A professor at the University of Texas Rio Grande Valley (UTRGV) sparked controversy after asking students to refrain from using the phrase “God bless you” during class.
The unnamed professor included the request in a list of do’s and don’ts for students in the beginning of the school year, Valley Central reported.
“Please refrain from saying, 'God bless you' during the classes and exams,” the request read. The phrase, said as a courtesy when someone sneezes, was considered by the professor to be too disruptive every time a person sneezes during class.
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Following the first day of class, an image of the teacher’s rules went viral and students at the university expressed mixed reaction.
“It's kind of ridiculous, first amendment, freedom of religion. It's there. We shouldn't have to block that out of school,” student Marcos Villarreal told Valley Central.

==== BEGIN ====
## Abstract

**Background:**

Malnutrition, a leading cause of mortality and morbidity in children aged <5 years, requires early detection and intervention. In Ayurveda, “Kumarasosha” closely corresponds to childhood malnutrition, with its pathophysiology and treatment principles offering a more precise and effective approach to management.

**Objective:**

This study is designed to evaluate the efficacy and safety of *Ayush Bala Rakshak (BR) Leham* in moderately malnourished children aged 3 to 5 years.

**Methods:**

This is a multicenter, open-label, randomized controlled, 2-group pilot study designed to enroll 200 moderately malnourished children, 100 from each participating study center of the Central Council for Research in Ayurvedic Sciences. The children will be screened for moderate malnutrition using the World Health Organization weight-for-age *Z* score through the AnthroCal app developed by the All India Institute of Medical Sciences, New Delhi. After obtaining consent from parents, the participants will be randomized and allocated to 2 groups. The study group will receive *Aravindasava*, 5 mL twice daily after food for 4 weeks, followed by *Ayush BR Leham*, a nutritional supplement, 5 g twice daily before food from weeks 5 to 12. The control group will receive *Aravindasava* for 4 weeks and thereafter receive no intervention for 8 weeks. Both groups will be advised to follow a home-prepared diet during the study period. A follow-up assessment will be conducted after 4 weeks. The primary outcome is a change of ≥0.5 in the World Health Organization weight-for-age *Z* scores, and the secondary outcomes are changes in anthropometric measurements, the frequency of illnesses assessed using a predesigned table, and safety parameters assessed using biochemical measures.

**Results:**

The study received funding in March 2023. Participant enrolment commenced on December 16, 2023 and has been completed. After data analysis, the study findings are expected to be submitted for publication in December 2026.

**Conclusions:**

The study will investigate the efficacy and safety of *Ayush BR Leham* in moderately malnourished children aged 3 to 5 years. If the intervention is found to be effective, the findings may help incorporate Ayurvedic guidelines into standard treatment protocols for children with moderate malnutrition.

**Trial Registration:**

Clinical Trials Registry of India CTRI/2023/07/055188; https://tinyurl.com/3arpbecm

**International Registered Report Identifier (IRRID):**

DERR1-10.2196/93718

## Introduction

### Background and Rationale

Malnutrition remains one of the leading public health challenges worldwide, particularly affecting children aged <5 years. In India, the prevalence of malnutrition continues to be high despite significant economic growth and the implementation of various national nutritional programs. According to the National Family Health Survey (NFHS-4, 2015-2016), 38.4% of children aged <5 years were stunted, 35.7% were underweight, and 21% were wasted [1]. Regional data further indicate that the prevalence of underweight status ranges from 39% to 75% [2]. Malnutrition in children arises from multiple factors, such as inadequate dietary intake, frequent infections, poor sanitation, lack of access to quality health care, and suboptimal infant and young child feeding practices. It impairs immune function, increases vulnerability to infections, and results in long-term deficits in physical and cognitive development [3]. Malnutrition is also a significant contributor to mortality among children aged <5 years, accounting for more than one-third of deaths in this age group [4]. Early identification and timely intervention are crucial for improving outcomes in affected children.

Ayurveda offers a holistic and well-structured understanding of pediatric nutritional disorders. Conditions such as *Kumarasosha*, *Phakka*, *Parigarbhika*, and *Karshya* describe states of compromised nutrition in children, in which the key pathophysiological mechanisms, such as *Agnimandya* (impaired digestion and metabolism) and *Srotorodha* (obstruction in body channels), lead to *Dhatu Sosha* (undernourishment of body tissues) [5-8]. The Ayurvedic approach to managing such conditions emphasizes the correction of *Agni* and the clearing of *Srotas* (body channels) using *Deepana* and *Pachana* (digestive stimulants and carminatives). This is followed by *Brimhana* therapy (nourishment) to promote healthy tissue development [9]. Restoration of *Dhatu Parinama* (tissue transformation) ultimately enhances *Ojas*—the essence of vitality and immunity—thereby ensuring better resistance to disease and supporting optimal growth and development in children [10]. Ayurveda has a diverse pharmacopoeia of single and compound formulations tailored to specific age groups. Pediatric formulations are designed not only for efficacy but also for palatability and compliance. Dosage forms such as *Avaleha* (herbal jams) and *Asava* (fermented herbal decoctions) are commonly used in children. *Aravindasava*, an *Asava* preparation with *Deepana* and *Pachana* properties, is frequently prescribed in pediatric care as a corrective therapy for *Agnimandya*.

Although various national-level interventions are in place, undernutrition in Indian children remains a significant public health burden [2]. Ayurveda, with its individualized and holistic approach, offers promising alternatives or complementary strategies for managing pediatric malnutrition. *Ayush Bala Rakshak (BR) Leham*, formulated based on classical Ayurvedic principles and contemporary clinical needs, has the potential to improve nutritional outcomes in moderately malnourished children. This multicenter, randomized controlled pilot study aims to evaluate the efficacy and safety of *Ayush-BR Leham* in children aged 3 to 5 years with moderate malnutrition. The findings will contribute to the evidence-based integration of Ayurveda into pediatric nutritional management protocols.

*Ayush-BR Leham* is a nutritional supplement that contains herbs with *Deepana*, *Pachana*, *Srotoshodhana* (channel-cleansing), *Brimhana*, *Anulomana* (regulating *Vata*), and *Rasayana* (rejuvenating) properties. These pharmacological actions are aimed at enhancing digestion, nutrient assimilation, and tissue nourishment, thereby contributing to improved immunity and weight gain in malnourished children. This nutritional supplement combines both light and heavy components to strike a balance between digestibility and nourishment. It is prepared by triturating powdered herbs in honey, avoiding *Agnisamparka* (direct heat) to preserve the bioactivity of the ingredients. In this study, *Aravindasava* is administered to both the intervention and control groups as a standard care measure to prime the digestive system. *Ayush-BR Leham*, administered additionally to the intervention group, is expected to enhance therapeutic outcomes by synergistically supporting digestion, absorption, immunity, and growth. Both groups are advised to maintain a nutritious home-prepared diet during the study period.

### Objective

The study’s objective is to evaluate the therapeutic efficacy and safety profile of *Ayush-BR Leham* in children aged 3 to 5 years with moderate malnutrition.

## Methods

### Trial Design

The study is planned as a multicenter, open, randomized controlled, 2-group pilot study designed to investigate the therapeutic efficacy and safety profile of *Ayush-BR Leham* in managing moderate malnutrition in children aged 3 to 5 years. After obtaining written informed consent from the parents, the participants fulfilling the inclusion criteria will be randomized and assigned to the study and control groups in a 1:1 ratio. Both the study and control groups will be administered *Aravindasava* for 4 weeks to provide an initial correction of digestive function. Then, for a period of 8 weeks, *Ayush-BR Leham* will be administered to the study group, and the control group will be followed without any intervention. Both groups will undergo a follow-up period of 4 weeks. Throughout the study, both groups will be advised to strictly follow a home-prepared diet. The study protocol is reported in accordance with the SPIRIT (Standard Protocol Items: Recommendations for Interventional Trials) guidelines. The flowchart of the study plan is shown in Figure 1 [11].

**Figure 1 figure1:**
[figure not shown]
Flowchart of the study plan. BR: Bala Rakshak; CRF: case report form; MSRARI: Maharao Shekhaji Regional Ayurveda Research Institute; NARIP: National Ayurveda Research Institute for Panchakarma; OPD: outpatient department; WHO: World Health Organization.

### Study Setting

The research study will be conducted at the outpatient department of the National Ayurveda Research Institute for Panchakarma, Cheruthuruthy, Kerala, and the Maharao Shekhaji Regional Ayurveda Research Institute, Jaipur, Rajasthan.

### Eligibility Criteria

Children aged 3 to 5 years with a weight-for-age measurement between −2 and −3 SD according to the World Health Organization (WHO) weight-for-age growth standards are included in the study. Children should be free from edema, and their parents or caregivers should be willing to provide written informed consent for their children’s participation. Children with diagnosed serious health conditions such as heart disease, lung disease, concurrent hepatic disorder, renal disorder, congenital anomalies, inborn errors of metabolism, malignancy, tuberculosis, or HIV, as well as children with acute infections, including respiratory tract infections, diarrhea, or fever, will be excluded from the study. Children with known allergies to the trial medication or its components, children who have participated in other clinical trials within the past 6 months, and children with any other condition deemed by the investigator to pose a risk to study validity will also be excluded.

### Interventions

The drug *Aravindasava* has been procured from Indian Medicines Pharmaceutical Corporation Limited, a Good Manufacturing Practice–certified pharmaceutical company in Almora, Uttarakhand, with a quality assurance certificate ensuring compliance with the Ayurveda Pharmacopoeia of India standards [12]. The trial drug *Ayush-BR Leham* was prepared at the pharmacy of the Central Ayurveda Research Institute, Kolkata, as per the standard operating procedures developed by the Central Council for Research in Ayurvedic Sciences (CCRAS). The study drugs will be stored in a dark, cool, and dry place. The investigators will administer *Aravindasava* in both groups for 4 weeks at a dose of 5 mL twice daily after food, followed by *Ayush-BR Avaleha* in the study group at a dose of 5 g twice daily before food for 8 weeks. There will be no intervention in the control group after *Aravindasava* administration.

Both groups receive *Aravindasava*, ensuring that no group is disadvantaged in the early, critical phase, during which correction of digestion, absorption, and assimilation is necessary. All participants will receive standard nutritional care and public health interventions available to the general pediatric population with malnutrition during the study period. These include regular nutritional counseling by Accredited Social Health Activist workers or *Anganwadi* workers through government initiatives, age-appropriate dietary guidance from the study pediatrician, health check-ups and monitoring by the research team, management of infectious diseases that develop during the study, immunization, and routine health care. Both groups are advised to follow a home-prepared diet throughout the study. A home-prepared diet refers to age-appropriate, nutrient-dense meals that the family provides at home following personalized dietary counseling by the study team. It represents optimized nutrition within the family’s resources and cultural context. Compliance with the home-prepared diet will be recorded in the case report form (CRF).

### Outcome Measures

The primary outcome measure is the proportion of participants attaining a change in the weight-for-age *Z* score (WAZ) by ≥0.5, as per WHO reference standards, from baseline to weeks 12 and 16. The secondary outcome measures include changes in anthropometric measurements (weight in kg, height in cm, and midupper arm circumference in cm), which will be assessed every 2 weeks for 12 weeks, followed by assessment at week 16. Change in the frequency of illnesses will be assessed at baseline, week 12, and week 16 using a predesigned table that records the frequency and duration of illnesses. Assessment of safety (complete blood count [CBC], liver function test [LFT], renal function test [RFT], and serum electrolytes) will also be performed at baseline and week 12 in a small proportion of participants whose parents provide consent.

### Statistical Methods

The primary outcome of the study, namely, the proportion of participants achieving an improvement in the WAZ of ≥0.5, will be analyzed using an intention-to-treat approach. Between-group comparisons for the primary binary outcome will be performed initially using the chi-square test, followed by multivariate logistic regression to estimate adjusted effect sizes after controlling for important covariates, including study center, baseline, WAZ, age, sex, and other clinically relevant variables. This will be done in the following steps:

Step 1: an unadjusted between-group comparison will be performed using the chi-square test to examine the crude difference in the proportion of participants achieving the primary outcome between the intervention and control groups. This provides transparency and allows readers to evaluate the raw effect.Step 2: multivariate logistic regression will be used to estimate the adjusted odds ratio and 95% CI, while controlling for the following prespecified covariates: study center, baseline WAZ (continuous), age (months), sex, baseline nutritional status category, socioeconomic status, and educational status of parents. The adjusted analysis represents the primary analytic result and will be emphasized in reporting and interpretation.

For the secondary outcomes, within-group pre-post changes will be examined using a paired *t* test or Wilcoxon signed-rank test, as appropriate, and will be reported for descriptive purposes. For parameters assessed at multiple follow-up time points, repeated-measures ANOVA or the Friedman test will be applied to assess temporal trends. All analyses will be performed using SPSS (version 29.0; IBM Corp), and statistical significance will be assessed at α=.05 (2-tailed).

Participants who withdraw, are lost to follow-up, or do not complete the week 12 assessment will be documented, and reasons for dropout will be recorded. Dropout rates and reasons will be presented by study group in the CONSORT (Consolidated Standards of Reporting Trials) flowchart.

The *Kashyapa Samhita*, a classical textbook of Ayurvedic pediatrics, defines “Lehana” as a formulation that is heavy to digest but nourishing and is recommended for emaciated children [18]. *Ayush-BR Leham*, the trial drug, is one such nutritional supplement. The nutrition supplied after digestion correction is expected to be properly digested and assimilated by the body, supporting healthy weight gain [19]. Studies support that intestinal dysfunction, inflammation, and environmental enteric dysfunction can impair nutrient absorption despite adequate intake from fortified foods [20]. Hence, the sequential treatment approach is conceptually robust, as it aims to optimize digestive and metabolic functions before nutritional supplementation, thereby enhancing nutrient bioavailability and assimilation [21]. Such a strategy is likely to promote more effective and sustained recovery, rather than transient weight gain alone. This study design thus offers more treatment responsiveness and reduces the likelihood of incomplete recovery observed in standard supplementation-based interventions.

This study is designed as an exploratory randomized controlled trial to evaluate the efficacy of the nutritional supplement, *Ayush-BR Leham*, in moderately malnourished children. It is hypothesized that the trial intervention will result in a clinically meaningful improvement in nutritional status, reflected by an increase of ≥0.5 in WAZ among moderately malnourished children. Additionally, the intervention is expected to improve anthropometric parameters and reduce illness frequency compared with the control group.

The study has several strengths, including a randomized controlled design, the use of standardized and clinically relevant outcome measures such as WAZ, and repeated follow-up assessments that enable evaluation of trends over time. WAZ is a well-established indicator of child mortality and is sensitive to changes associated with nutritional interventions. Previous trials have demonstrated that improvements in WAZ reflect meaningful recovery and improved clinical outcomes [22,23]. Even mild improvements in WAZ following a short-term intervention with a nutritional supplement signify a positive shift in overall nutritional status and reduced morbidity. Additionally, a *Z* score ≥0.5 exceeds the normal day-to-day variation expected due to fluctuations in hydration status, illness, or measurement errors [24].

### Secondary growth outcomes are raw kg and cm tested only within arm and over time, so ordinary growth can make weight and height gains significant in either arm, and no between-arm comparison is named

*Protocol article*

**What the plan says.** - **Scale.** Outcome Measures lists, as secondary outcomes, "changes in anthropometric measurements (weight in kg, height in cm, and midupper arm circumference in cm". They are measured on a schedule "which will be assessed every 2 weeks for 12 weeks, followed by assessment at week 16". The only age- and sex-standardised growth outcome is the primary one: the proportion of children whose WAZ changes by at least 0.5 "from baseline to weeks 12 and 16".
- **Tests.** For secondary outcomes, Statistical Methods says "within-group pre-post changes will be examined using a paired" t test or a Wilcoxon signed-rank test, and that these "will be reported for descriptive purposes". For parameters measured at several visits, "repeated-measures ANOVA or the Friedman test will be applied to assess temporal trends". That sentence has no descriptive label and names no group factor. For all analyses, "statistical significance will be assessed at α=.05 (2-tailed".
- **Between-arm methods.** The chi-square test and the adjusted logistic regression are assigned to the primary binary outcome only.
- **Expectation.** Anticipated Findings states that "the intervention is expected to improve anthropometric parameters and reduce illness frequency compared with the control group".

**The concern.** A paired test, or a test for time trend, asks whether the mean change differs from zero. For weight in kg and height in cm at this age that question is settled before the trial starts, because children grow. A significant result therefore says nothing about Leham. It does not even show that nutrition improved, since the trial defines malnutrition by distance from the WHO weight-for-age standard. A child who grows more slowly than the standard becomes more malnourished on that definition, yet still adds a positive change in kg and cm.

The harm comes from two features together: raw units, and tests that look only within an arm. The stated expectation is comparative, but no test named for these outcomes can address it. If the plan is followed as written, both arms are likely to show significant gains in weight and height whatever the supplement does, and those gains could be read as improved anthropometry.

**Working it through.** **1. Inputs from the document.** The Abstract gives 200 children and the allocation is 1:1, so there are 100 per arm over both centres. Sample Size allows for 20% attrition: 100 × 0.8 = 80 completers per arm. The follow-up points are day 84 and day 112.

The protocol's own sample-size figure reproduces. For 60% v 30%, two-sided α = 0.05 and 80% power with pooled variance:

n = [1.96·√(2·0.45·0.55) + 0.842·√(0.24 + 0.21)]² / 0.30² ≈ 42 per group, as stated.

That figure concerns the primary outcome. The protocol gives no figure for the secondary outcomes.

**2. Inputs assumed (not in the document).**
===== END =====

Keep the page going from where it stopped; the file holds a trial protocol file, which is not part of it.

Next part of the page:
“You shouldn't have a boundary on what you believe in, especially in the classroom,” another student, John Taylor said. “I would've not said anything, but it would've bothered me because as common courtesy, I say God bless you to people who sneeze.”
Others saw no problem with the professor's request.
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"It shouldn't really be a problem since it's the teacher's classrooms," student Aaron Bravo said.
The university subsequently released a statement responding to the controversy over the ban.
“The professor's syllabus sought to identify examples of potentially disruptive behavior the professor believed could hinder the classroom learning environment, including use of cellphones,” the statement read.
“The intent was not to limit the religious freedoms of UTRGV students, but to avoid unsolicited comments that might distract others," the statement continued.
After the controversy was reported to the professor, the statement was removed from the syllabus. The professor reportedly plans to address the issue with the class and explain the reasoning behind the request.
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